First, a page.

These orderly user interfaces allow us to try to make sense of large amounts of information by providing a structured way to retrieve and display that information. We have now reached a point, for various reasons, where it is precisely this structure that prevents us from going further towards turning information into actual answers and actionable insights.
The data is too compelling to keep it locked within the confines of what these interfaces can provide. Humans, conversely, are too constrained in what they will feed to these interfaces to actually find what they are looking for.
Bots focus on action
How often have you, as a Realtor, shown a house hunter exactly the house that their criteria suggested that they would love, only to have them inquire about a house that had a feature that they did not identify as a top priority? Humans are fooled by this behavior because we put too much emphasis on intention and too little emphasis on actions.
Bots will not care a whit about intention — and will focus exclusively on, and learn from, action.
Imagine, for instance, a bot that presents the consumer with a list of properties that IT has curated for their review. It may start with properties that fit their professed needs, but it will almost immediately be able to pivot on actual behavior. How long did you linger on the photo of the bathroom, for instance?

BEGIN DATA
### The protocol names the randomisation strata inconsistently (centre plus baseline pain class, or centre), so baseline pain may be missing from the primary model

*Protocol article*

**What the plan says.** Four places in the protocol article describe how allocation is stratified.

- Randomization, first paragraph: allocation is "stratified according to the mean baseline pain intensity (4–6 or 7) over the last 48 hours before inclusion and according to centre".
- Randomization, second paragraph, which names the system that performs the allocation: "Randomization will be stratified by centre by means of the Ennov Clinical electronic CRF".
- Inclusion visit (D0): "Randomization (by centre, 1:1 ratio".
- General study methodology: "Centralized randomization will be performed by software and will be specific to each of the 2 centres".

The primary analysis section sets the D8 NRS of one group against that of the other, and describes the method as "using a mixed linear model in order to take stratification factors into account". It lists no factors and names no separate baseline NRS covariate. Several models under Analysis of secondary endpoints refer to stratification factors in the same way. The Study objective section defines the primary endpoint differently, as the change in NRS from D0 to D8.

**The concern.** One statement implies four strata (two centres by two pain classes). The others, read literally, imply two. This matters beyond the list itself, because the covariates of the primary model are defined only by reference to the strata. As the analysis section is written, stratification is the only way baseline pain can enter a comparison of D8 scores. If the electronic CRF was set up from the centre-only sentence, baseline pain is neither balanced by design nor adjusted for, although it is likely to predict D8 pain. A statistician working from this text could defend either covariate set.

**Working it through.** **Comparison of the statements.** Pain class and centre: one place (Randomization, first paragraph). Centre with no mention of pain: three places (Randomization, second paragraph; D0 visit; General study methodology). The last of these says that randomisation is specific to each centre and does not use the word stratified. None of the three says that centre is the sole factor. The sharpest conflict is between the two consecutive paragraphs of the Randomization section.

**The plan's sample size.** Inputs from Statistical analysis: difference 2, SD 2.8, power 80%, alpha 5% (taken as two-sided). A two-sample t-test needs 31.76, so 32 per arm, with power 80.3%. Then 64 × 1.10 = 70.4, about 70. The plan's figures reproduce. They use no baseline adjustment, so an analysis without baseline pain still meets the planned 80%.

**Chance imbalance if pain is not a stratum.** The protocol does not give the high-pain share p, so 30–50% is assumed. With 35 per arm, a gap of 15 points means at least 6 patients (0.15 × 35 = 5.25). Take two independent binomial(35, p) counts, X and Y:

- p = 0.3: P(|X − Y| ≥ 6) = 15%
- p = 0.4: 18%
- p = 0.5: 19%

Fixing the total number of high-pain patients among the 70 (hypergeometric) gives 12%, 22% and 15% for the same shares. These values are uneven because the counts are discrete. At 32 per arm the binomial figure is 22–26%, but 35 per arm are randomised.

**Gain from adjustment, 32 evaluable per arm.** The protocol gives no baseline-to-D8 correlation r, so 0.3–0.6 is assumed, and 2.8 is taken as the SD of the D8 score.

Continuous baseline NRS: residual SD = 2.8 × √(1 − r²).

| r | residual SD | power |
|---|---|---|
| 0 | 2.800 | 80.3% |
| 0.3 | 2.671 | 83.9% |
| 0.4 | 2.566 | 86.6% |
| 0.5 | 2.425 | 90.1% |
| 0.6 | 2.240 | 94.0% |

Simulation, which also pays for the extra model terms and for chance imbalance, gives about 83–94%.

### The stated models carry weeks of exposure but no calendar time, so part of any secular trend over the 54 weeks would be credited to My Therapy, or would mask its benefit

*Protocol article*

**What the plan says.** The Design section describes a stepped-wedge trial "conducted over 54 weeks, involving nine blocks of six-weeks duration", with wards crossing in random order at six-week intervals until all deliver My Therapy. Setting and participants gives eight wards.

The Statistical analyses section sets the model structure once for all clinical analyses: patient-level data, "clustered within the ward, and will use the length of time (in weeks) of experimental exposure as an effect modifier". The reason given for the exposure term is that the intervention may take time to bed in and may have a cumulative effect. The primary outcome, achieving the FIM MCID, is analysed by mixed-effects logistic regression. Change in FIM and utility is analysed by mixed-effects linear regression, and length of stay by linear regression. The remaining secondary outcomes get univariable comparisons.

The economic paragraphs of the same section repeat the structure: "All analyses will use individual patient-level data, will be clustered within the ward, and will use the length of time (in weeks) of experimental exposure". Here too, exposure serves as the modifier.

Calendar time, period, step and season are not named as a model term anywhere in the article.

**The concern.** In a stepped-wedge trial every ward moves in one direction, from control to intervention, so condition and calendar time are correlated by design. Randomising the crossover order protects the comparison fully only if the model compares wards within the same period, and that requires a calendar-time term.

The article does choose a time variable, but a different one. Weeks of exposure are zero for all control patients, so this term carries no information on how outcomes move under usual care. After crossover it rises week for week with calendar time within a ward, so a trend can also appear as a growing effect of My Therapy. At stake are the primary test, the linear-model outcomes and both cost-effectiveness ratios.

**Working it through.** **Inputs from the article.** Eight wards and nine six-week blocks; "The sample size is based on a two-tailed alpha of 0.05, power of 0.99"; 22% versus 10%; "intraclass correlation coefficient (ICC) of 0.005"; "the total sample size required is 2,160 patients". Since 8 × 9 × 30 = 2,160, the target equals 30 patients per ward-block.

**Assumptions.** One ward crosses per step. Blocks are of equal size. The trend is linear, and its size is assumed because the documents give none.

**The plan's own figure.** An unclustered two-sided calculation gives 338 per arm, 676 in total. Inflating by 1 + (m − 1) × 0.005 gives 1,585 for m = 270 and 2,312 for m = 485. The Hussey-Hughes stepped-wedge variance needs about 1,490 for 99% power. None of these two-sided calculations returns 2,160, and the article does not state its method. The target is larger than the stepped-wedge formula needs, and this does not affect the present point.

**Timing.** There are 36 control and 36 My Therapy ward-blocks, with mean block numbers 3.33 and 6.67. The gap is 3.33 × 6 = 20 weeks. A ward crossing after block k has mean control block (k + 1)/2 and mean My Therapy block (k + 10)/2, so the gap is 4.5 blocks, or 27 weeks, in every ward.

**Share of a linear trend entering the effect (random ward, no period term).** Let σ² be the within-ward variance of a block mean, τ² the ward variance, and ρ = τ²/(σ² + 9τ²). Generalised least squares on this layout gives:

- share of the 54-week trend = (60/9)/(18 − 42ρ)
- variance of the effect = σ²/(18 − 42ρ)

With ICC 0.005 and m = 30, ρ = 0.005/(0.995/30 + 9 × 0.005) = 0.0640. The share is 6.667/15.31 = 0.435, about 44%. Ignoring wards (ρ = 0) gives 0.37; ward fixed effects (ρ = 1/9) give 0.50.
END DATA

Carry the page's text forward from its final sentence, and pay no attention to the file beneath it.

Or for the agent, an MLS-connected bot that messages you over your morning coffee that your listing for seller X had a particularly good day online yesterday, with an increase in page views and clicks from various sources.
Seeing this, you can reply with a natural language command like ‘tell seller,’ and the bot will accordingly message the seller the analytics report on your behalf. When agents view the home for brokers tour, your MLS-connected bot can ask them their price opinion, and aggregate this information and let you know in real time what fellow agents are thinking.
Bots will be changing everything about our world in the coming months and years. As Microsoft’s CEO said just last month:
“Bots are the new apps,” said Nadella during a nearly three-hour keynote here that sketched a vision for the way humans will interact with machines. “People-to-people conversations, people-to-digital assistants, people-to-bots and even digital assistants-to-bots. That’s the world you’re going to get to see in the years to come.”
Three days ago, Facebook had its developer conference, and the keynote address was all about bots, which are about to revolutionize the Messenger app with functionality we could only dream of a decade ago.
Bots can help aid human to human, human to machine, machine to machine, and machine to human interactions. That is a broad spectrum, and helps illustrate why this UX tsunami is going to be so disruptive.
Need help saving money, for example? Try Digit. It will connect to your bank account, and selectively, intelligently, squirrel away small amounts of money to a separate savings account by understanding your spending patterns.
Want to be more productive, and have a more collaborative team experience or work environment? Try Career Lark. This bot will quickly understand your environment, your role, your goals, and start collecting feedback from the people that matter, to help you achieve those goals.
The bots are coming. And they will invade all sorts of interesting spaces in our lives to facilitate a shift from structured interactions towards a much more familiar, much more powerful, conversational user experience. This in turn will feed into a whole new era of machine learning, which will produce even more useful bots.
So I have to conclude by asking:
If bots are the new apps, where is the MLS bot?